Aims/hypothesis: We examined the phenotype of individuals with impaired fasting glucose (IFG) and/or impaired glucose tolerance (IGT) with regard to insulin release and insulin resistance.
Methods: Non-diabetic offspring (n=874; mean age 40+/-10.4 years; BMI 26.6+/-4.9 kg/m(2)) of type 2 diabetic patients from five different European Centres (Denmark, Finland, Germany, Italy and Sweden) were examined with regard to insulin sensitivity (euglycaemic clamps), insulin release (IVGTT) and glucose tolerance (OGTT). The levels of glucagon-like peptide-1 (GLP-1) and gastric inhibitory polypeptide (GIP) were measured during the OGTT in 278 individuals.
Results: Normal glucose tolerance was found in 634 participants, while 110 had isolated IFG, 86 had isolated IGT and 44 had both IFG and IGT, i.e. about 28% had a form of reduced glucose tolerance. Participants with isolated IFG had lower glucose-corrected first-phase (0-10 min) and higher second-phase insulin release (10-60 min) during the IVGTT, while insulin sensitivity was reduced in all groups with abnormal glucose tolerance. Similarly, GLP-1 but not GIP levels were reduced in individuals with abnormal glucose tolerance.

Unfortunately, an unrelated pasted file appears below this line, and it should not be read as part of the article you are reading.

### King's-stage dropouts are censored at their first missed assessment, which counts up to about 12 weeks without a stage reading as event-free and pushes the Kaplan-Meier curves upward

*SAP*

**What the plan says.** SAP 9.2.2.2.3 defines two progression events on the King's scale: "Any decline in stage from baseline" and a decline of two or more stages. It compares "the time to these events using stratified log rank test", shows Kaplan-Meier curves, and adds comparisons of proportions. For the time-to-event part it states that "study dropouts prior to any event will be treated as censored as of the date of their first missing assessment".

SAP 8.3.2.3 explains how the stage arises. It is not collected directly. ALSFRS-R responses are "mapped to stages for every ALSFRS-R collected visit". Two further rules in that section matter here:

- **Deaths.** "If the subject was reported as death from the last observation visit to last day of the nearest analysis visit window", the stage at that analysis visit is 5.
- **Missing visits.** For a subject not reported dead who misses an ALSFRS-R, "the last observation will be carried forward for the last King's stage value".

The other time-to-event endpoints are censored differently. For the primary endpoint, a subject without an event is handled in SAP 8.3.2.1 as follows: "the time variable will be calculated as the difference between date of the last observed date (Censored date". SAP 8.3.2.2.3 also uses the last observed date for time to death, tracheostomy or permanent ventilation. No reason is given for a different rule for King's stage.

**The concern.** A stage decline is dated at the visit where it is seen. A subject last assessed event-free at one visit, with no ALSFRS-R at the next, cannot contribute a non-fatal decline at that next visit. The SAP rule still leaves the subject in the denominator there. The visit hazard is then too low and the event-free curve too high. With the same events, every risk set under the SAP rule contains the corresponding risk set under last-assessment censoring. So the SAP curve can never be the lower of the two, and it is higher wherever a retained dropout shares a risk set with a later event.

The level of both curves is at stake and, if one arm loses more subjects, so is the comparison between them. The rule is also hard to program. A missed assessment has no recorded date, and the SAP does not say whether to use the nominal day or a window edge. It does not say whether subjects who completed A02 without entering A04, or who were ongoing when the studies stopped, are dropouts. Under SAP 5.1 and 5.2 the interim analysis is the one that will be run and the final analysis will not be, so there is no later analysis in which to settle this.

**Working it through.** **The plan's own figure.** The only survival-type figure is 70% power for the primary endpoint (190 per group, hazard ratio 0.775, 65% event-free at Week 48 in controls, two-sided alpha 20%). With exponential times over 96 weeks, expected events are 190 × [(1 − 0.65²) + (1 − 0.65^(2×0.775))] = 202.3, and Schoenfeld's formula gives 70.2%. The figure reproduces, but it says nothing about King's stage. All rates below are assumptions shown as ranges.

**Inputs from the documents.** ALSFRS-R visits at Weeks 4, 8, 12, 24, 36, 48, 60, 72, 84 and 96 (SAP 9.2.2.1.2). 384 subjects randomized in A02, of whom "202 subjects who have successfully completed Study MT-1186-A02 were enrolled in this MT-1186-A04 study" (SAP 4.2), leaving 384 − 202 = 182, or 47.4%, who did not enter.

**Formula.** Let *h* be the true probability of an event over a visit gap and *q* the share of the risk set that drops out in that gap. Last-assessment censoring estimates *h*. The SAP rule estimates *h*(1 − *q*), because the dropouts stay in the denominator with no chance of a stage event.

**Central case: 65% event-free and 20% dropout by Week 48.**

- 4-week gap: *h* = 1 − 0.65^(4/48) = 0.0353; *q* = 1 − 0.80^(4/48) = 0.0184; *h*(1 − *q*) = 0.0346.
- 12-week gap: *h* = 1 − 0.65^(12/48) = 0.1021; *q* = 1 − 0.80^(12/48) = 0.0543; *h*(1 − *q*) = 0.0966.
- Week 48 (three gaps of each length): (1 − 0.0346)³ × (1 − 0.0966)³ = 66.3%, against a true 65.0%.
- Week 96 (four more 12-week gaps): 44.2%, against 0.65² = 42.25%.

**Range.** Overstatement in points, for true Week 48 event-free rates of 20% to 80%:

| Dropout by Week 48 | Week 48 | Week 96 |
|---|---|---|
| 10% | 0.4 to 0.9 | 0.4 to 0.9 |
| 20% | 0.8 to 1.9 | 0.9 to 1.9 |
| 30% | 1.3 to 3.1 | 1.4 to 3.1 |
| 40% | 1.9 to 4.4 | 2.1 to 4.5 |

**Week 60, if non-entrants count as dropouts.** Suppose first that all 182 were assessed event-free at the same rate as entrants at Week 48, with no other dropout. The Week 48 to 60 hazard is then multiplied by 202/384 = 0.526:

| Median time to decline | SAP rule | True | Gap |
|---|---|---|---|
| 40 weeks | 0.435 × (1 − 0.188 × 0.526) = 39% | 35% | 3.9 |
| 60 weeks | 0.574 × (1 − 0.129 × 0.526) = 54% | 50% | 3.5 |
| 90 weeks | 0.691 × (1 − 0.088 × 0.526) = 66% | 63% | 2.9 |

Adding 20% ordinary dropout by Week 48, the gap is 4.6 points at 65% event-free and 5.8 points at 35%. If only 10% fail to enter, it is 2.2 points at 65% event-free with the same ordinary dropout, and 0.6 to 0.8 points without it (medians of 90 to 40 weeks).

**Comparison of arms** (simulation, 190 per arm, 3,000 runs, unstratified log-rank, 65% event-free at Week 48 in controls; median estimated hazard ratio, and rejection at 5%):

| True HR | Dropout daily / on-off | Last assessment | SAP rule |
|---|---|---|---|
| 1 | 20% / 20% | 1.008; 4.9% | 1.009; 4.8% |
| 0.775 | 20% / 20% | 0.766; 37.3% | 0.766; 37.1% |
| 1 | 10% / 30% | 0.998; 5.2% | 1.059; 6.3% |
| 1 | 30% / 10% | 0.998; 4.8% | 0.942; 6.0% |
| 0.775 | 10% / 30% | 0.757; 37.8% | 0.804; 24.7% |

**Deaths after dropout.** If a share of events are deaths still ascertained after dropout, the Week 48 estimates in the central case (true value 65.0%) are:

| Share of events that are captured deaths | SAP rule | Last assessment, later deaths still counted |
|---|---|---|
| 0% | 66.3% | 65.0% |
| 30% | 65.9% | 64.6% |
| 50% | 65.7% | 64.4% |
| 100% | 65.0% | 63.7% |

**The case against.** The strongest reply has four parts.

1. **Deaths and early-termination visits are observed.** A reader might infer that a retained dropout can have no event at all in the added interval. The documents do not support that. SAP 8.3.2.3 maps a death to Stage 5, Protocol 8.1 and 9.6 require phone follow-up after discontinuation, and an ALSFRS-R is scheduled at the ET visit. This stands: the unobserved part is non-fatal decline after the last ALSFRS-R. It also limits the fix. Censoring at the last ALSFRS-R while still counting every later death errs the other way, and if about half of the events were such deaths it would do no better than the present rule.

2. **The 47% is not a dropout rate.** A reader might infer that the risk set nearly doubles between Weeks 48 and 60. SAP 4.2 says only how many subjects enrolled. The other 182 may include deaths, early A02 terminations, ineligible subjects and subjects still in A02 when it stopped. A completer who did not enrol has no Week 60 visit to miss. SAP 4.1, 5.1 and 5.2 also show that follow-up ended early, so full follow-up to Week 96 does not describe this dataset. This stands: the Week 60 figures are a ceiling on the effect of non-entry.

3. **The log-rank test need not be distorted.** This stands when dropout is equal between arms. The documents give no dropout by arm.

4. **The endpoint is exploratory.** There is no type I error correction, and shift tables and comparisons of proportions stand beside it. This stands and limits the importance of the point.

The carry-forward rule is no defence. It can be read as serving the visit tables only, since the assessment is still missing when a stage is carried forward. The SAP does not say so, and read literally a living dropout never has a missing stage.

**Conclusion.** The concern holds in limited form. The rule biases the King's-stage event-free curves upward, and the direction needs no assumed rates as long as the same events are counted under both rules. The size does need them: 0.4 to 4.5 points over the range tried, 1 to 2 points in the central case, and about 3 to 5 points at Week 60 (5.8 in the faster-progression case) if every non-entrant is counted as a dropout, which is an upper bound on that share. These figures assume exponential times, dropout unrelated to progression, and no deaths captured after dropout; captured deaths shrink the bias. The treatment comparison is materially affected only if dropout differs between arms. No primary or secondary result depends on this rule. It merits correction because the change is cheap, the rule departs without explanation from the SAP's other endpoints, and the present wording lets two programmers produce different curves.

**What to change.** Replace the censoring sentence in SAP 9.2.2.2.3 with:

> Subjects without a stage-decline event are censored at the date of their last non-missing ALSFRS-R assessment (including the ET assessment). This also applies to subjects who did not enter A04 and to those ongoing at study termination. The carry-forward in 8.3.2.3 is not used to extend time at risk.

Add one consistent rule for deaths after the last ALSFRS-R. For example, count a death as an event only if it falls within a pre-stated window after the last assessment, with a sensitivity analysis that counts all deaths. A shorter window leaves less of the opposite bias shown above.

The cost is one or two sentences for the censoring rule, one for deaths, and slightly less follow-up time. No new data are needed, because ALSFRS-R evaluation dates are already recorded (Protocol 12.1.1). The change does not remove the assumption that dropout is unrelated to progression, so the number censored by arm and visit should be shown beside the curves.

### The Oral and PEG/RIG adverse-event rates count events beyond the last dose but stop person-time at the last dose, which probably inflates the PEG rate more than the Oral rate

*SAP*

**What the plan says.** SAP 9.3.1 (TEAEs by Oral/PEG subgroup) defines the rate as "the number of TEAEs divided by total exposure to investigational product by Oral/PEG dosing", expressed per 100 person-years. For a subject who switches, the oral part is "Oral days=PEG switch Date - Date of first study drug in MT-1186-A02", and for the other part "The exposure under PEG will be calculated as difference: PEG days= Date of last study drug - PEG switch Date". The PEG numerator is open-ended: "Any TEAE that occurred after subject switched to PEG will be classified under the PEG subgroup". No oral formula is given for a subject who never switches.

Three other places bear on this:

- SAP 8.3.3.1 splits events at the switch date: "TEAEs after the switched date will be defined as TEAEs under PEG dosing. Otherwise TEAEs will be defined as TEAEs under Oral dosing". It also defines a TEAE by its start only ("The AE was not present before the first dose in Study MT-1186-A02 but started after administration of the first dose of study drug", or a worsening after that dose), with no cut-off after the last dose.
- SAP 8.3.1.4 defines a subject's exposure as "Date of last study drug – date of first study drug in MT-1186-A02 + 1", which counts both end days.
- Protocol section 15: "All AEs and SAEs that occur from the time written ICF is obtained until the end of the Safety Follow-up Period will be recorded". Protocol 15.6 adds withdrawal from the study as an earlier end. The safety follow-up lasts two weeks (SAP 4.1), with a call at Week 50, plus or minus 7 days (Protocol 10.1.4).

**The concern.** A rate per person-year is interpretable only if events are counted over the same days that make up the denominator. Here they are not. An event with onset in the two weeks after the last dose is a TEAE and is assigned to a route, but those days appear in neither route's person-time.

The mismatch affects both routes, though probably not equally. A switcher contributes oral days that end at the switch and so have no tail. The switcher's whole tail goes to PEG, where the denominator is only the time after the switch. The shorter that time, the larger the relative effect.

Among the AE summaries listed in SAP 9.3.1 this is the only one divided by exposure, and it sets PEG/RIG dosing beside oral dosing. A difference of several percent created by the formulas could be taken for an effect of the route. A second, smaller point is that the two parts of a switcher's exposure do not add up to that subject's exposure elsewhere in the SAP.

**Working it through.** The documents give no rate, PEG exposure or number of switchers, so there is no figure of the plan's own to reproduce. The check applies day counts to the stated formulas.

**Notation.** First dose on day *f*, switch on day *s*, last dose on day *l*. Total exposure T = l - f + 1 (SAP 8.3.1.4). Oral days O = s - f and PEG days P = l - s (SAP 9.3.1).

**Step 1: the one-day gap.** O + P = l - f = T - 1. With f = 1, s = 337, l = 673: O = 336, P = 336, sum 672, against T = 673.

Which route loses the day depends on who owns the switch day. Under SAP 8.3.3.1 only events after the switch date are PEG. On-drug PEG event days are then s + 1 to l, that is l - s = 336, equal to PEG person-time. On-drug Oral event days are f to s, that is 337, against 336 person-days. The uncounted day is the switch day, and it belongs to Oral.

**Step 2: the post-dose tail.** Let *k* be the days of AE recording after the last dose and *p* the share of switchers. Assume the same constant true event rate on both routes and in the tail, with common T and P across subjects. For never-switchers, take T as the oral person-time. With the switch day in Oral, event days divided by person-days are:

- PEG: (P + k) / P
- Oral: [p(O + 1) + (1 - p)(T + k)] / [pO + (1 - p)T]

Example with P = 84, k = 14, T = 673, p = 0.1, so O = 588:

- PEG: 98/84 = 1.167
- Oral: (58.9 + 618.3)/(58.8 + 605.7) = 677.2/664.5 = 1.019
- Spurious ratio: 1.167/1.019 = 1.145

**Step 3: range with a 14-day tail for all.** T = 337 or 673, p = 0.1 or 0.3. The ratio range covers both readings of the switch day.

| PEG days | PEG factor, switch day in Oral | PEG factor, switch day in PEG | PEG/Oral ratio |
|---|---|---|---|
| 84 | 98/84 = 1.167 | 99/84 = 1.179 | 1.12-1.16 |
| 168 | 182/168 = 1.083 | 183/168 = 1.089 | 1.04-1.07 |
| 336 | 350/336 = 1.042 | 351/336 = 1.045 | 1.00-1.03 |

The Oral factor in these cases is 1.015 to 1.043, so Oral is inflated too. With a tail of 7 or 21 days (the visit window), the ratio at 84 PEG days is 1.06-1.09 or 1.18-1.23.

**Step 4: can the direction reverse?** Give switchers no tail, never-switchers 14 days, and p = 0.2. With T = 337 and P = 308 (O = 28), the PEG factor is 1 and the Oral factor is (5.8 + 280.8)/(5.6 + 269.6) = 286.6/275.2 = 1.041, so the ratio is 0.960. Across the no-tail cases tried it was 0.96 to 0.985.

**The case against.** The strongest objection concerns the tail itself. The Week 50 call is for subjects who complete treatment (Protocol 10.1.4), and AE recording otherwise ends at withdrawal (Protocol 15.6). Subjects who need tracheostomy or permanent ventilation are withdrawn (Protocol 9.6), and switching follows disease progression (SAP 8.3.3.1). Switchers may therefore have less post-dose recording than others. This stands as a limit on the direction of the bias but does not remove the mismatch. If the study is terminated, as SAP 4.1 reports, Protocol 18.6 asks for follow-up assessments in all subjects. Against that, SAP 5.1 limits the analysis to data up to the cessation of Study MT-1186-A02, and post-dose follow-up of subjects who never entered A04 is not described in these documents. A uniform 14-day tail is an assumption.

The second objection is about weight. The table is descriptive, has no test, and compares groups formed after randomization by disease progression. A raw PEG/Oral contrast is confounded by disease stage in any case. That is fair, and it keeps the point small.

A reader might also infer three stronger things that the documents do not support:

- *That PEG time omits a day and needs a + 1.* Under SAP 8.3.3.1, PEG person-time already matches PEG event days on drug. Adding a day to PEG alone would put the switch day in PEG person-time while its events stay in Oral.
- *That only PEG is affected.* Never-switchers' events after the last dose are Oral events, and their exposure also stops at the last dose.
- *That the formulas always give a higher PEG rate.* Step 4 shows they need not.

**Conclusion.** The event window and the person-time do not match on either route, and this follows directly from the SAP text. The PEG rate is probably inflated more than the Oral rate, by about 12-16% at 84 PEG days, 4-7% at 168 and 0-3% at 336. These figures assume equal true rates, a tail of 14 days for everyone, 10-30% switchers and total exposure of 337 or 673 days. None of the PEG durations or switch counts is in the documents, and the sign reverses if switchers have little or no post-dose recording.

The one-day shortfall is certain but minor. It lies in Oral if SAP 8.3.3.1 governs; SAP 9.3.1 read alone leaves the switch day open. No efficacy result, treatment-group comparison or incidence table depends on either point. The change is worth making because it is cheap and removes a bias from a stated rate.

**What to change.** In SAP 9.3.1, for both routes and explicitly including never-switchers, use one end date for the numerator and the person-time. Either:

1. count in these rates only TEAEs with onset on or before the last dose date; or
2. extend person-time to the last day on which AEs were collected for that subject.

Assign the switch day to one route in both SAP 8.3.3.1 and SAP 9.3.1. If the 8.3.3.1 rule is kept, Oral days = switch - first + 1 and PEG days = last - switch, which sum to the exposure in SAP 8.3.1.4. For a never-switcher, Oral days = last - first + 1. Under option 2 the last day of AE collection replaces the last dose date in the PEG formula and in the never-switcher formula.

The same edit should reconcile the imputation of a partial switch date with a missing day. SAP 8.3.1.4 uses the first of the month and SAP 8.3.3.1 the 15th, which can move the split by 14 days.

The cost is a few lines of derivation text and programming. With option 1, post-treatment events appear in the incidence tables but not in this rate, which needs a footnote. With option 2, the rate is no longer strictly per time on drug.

Conclusions/interpretation: The primary mechanism leading to hyperglycaemia in participants with isolated IFG is likely to be impaired basal and first-phase insulin secretion, whereas in isolated IGT the primary mechanism leading to postglucose load hyperglycaemia is insulin resistance. Reduced GLP-1 levels were seen in all groups with abnormal glucose tolerance and were unrelated to the insulin release pattern during an IVGTT.